Shifting Public Discourse on Technological Acceptability
One definition of paranoia is as a symptom of a clinically-diagnosed mental disorder, from which a sufferer believes that others are attempting to cause them harm. The term “paranoia” also has a colloquial meaning, used to describe an individual who is excessively, “obsessively,” or unreasonably anxious or mistrustful of the motives of other people or organizations, in particular feeling that those people or organizations are “out to get them.” Without wishing to underestimate the seriousness of mental conditions, or the distress that they causes both sufferers and those near to them, this article is going to use the terms paranoia and paranoid in their colloquial sense.
It has been suggested that, in order to maximize throughput, minimize delays, and treat all data traffic equally, there is a lack of memory, structure, and regulation in the technical layers of the Internet (i.e., network and transport layers). In conjunction with “network effects” (the network becomes more valuable as the number of nodes increases), this lack of structure has enabled the centralization of control and the economic dominance at the application layer . As a result, a small number of technology giants (“tech giants”) have emerged. Each of these is a private trans-national company dominating (sometimes almost to the point of monopoly) a domain of enterprise on the Internet (e.g., search: Google; e-commerce: Amazon; transportation: Uber; social networking: Facebook; etc.)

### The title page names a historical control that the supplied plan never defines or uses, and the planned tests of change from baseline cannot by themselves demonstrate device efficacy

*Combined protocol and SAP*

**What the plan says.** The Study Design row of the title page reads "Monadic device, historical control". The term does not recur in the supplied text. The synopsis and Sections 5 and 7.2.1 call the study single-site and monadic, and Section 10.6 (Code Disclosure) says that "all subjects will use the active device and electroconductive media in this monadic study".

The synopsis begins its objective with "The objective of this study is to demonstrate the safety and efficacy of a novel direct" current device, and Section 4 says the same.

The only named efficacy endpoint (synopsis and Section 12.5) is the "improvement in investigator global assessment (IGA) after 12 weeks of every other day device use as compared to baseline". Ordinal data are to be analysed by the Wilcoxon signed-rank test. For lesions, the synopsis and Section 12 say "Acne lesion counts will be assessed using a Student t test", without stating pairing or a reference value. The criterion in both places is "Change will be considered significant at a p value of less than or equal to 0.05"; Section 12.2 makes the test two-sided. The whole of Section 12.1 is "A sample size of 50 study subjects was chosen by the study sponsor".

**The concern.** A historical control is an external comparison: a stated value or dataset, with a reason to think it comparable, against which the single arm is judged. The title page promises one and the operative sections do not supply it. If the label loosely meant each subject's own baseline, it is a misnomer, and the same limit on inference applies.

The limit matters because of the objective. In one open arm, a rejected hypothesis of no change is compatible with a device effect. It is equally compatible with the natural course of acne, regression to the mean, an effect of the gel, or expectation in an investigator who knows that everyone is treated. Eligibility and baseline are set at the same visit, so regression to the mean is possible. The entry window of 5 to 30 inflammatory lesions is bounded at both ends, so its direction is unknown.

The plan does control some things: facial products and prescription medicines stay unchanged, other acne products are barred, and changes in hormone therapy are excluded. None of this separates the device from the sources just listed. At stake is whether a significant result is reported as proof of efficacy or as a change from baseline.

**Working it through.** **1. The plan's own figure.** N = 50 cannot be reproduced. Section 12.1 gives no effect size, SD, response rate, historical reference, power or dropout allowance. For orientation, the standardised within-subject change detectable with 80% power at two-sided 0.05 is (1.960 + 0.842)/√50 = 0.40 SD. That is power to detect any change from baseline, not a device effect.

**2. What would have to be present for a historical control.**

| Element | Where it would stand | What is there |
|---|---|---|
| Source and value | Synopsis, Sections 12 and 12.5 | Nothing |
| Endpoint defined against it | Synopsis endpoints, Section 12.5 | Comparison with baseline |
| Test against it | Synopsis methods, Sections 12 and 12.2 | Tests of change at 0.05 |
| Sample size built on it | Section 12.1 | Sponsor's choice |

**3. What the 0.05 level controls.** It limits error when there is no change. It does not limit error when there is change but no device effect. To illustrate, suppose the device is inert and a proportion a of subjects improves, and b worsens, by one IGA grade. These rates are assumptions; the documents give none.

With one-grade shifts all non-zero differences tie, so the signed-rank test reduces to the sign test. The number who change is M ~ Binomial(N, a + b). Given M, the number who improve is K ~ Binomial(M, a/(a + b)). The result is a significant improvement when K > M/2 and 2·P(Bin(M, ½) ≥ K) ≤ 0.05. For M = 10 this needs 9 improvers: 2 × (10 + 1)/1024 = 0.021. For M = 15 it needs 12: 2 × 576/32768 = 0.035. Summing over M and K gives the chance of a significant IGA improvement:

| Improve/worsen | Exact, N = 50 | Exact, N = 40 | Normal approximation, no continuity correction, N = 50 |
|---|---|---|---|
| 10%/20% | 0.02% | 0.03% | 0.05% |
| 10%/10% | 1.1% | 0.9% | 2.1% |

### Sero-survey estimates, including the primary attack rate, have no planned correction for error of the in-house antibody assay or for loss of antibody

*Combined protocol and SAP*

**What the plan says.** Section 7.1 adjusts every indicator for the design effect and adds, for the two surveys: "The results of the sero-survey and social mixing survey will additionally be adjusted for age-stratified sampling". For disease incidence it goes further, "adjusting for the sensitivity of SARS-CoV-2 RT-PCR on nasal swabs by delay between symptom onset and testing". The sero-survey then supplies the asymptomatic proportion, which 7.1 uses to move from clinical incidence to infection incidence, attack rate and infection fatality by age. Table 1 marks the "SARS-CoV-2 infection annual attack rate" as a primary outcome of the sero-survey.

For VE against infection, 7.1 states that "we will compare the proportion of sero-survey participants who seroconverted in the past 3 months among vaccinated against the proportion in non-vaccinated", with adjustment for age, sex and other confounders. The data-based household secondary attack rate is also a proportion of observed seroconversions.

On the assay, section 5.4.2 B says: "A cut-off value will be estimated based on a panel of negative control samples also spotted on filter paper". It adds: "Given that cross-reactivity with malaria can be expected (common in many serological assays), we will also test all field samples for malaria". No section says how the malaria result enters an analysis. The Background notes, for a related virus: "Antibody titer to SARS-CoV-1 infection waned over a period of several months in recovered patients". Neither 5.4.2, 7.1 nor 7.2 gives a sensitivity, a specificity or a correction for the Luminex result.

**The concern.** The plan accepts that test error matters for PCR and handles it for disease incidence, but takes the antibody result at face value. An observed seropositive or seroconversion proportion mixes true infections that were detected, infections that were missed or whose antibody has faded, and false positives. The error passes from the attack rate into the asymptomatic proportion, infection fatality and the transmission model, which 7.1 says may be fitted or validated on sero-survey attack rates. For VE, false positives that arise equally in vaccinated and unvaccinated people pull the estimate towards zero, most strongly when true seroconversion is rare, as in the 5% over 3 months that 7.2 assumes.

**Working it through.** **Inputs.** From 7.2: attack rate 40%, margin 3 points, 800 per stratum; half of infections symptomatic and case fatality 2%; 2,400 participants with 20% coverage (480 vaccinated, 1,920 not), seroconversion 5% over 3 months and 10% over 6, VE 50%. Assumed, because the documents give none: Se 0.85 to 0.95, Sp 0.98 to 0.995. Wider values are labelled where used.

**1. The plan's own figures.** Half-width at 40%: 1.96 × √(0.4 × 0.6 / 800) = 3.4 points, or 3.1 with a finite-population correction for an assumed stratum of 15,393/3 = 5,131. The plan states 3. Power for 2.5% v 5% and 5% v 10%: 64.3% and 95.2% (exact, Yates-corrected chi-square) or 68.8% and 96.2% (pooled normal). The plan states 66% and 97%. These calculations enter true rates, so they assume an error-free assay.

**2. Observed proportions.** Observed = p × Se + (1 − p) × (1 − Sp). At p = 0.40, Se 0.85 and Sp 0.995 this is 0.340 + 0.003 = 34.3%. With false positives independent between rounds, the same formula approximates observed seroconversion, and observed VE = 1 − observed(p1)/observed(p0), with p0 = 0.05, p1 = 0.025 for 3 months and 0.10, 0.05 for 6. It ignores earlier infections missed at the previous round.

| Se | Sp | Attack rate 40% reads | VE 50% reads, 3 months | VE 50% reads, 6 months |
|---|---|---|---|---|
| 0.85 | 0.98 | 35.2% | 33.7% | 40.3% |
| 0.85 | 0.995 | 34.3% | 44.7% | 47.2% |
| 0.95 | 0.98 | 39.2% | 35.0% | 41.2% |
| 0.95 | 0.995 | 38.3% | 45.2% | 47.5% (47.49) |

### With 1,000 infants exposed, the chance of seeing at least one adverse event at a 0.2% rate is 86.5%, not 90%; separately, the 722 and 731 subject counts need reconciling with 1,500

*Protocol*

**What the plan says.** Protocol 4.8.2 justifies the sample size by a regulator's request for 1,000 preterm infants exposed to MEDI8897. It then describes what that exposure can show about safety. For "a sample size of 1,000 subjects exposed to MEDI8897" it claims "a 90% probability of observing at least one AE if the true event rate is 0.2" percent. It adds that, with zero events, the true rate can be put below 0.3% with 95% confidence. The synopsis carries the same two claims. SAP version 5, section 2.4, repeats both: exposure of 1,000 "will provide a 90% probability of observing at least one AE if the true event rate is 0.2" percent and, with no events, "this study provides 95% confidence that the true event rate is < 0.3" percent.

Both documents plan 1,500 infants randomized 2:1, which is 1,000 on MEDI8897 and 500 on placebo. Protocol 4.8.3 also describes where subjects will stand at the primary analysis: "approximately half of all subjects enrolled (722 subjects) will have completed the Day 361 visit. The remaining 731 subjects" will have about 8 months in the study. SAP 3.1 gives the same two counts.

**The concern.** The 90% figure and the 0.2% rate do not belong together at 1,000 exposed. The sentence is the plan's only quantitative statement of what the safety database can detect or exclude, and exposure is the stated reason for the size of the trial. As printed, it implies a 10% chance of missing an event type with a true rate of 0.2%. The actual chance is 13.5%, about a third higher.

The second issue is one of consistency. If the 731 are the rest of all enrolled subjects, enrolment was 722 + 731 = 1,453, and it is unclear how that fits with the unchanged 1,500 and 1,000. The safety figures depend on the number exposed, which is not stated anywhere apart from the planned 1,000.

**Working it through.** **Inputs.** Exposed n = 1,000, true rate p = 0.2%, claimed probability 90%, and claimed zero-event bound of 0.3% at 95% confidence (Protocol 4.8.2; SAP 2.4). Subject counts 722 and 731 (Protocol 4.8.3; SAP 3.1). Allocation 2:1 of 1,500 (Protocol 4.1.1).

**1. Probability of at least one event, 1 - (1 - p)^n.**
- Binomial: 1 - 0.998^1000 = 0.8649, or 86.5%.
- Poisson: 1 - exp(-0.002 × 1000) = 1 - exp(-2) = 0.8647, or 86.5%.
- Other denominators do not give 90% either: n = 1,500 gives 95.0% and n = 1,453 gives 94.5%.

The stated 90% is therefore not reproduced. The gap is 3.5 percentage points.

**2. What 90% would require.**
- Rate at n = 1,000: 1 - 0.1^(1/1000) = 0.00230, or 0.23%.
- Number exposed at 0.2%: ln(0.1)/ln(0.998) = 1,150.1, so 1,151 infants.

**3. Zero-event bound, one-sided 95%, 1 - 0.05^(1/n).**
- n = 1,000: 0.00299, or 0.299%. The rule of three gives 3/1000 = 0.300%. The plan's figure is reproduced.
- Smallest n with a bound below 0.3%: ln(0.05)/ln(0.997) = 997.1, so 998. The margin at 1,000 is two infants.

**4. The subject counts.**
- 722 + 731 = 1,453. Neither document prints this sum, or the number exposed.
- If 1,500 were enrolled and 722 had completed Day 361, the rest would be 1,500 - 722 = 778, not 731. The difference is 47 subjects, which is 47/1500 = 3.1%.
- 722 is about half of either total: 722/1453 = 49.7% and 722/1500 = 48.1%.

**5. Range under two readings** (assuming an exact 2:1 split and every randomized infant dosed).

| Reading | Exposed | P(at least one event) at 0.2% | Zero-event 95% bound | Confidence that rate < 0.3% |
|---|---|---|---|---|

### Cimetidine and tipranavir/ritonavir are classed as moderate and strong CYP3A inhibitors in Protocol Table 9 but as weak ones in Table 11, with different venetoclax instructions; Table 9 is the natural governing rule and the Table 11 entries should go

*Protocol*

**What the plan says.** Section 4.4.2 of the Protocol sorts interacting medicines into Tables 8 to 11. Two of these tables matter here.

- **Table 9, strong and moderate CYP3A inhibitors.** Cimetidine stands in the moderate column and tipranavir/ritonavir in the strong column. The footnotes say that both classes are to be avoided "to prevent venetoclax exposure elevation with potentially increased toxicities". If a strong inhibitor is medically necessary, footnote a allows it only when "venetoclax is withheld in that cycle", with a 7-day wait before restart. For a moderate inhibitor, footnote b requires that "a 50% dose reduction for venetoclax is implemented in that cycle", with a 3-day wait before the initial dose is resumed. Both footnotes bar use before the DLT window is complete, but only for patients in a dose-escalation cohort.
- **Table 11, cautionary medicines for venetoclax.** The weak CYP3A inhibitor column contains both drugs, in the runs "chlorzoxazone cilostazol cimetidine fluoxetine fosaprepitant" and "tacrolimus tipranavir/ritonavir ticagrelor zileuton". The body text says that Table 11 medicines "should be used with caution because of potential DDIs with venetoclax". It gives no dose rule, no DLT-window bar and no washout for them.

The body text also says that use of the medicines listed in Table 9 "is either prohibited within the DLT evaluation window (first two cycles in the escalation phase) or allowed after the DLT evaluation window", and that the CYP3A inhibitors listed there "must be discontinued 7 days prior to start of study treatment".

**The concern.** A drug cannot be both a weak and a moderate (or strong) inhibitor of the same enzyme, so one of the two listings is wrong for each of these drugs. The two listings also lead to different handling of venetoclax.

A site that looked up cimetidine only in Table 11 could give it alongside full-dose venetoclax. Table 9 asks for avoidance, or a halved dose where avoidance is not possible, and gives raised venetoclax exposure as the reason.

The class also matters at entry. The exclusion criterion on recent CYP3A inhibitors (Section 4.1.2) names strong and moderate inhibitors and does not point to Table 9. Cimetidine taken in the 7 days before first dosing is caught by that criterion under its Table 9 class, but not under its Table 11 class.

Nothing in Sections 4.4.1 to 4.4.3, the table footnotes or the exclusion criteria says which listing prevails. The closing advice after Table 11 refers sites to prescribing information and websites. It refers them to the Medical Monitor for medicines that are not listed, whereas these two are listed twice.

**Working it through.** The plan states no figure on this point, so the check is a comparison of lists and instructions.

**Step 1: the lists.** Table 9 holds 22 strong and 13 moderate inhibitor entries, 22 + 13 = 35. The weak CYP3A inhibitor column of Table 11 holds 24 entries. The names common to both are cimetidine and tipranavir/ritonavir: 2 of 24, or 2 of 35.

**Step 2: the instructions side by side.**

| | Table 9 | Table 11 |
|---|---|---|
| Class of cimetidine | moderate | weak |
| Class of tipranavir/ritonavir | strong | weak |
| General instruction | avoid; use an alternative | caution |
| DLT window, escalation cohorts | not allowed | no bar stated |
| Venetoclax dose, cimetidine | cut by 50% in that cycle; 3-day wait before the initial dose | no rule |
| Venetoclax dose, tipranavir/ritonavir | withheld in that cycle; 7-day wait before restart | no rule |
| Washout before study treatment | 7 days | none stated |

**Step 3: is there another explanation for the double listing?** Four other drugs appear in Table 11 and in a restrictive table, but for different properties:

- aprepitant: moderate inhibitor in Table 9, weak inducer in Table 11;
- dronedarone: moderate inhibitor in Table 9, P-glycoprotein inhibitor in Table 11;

For the sake of argument (and with apologies to Pascal ), let us suppose there is a tech giant, called DayterGrabbas. The actual service or product provided by DayterGrabbas is irrelevant here, but suppose also that to access the service requires that users must provide significant and substantial amounts of personal data . DayterGrabbers could therefore exploit their (dominant) network position in a number of ways: either through taking ownership of personal data and/or control of data flows, uniquely identifying individuals, invading individuals’ privacy, or enjoying an asymmetric distribution of the benefits (and power relationship) that are accrued.
DayterGrabbas includes the clause “Don’t do Evil” in its employees’ Code of Conduct; but it is not entirely clear why it is there, or if the company really means it or not.1 Neither reason, nor recommendation, nor reassurance are enough to decide which of the two alternatives (doing evil or not doing evil) DayterGrabbas will actually pursue.2
A toss of the coin is going to be made, where heads or tails will definitely turn up. In other words, DayterGrabbas will either definitely do evil, or it will definitely not do evil.